top of page

Conservation Pulse - Episode 2 at the Guana Tolomato Matanzas National Estuarine Research Reserve



Welcome to our second edition of Conservation Pulse - an exciting glimpse into some conservation efforts from other organizations! This time we visited the Guana Tolomato Matanzas National Estuarine Research Reserve (The GTM Research Reserve) in northeast Florida. The GTM Research Reserve is part of the National Estuarine Research Reserve System (NERRS), a network of 30 reserves across the country, and represents 76,760 acres of pristine estuarine habitat between the Guana, Tolomato and Matanzas rivers and the Atlantic Ocean. It's a collaboration between the Florida Department of Environmental Protection and the National Oceanic and Atmospheric Administration. The estuary, maritime forests, and undeveloped coastal habitats that make up the reserve are home to an incredible number of varied wildlife and plant species, and the GTM Research Reserve is committed to conserving its natural biodiversity and cultural resources using science.


The GTM Research Reserve is located in a beautiful setting nestled into miles of undeveloped coastline and filled with life everywhere. Driving along A1A I saw pelicans taking flight over the sea, osprey diving for fish, and turkey vultures circling overhead. I walked into their massive, 21,000 square foot Visitor Center which includes interpretive exhibits, aquariums, classroom spaces, teaching and working laboratories, an auditorium and an outdoor amphitheater overlooking the Guana River Aquatic Preserve.


I was enthusiastically greeted by Patrician Price, the Regional Communication Coordinator who filled me in on some of the conservation initiatives that the GTM Research Reserve is involved in. Some of their ongoing research projects include water quality and weather monitoring, vegetation sampling, oyster restoration, and land management efforts.


Next, I spoke to Candace Killian, the Resource Management Coordinator who talked to me about their gopher tortoise monitoring program. The gopher tortoise is a critically important ecological engineer and keystone species whose burrows provide vital habitat and refuge to over 400 different animals in their ecosystem. Without the gopher tortoise, those animals who depend on them may decline in population or even cease to exist.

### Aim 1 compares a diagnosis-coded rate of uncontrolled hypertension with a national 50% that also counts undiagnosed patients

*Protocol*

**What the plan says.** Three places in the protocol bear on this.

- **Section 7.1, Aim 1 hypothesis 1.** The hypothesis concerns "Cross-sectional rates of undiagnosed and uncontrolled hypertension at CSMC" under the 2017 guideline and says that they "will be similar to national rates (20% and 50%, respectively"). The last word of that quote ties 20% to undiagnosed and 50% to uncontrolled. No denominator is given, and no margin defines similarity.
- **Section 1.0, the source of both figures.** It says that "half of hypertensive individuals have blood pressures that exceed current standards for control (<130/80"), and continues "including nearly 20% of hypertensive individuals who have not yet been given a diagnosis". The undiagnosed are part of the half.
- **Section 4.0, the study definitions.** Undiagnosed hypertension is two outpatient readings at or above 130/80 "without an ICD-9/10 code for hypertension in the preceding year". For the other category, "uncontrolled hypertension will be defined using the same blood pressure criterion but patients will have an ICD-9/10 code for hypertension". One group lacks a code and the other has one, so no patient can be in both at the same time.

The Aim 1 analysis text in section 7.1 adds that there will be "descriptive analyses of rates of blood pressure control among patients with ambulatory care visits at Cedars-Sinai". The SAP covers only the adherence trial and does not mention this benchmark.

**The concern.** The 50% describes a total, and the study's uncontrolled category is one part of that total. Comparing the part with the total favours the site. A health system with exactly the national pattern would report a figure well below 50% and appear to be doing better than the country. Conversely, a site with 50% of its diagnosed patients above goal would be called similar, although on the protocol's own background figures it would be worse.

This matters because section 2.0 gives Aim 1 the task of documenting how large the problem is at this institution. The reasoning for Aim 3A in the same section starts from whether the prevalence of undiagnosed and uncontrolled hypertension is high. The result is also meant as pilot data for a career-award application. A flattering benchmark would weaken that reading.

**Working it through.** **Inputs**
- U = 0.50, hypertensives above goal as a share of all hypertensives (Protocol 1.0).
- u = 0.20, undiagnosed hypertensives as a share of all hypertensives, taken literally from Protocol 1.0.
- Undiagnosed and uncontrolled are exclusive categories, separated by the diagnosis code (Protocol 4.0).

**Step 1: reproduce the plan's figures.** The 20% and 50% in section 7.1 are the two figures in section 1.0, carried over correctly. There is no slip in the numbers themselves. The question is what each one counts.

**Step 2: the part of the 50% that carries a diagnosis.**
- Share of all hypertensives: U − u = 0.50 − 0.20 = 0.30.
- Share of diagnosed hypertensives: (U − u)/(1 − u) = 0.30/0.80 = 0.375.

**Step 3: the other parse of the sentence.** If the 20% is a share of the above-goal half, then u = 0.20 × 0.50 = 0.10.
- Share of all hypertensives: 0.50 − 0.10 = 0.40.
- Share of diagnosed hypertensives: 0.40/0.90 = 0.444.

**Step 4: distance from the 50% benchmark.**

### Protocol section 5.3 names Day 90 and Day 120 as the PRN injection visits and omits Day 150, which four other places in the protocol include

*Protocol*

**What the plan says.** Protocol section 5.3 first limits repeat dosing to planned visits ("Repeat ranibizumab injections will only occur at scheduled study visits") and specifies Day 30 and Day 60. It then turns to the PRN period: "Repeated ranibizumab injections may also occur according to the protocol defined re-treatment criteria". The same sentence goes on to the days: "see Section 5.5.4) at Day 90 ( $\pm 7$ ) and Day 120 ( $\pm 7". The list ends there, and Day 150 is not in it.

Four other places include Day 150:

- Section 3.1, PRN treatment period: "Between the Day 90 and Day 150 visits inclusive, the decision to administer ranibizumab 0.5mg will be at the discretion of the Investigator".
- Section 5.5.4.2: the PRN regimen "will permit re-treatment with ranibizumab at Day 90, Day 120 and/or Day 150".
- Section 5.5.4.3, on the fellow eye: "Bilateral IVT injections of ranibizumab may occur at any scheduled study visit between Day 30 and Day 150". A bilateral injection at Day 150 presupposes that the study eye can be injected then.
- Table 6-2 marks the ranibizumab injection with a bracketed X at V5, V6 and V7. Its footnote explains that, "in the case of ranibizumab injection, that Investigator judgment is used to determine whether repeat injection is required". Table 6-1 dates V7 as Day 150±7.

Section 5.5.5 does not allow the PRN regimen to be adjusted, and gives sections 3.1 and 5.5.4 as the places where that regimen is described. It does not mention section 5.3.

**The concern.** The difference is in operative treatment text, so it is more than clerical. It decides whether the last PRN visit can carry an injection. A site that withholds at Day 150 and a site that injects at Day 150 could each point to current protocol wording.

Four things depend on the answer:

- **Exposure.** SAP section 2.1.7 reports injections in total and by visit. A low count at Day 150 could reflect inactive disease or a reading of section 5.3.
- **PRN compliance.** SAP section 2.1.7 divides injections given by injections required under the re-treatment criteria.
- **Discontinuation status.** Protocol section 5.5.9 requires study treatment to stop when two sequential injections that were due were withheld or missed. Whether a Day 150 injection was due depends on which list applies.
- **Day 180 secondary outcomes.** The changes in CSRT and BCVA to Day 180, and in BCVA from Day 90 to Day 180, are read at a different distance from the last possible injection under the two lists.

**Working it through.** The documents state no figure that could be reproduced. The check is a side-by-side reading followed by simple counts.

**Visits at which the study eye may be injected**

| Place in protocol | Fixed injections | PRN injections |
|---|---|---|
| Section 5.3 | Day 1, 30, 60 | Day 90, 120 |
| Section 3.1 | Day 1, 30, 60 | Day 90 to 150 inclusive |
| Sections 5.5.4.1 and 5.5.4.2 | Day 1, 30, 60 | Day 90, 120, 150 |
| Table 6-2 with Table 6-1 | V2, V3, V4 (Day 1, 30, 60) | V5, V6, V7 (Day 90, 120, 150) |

The Florida Fish and Wildlife Conservation Commission has identified five priority commensals, or animals who live alongside the gopher tortoise in their burrows. These priority commensals are the state-threatened Florida pine snake, the federally-threatened eastern indigo snake, the Florida mouse, the gopher frog, and the eastern diamondback rattlesnake. Candace explained that scientists can use the information from their ongoing gopher tortoise surveys as an indicator of the biodiversity and overall ecosystem health, and also to inform the broader conservation and land management programs at the GTM Research Reserve.


After speaking with Candace I walked through the winding trails covered in spanish moss and listened to the sound of tree frogs calling all around me. In the distance, I could also hear a barred owl. The trails took me through maritime hammock, pine flatwoods, and freshwater marsh systems where I could see a small alligator from the bridge I stood on.

Finally, I visited the untouched beach which was littered with seashells, shark teeth, and other low-tide treasures. The boardwalks took me over dune systems where I could see the gopher tortoise burrows that Candace told me about, along with countless wildflowers!



We can't wait to learn more about the species found at the GTM Research Reserve and follow the progress of their long-term conservation efforts. We hope you'll enjoy this episode and visit the reserve soon!




Bình luận


Get a free copy of the rattlesnakes of the southeast by subscribing today!

bottom of page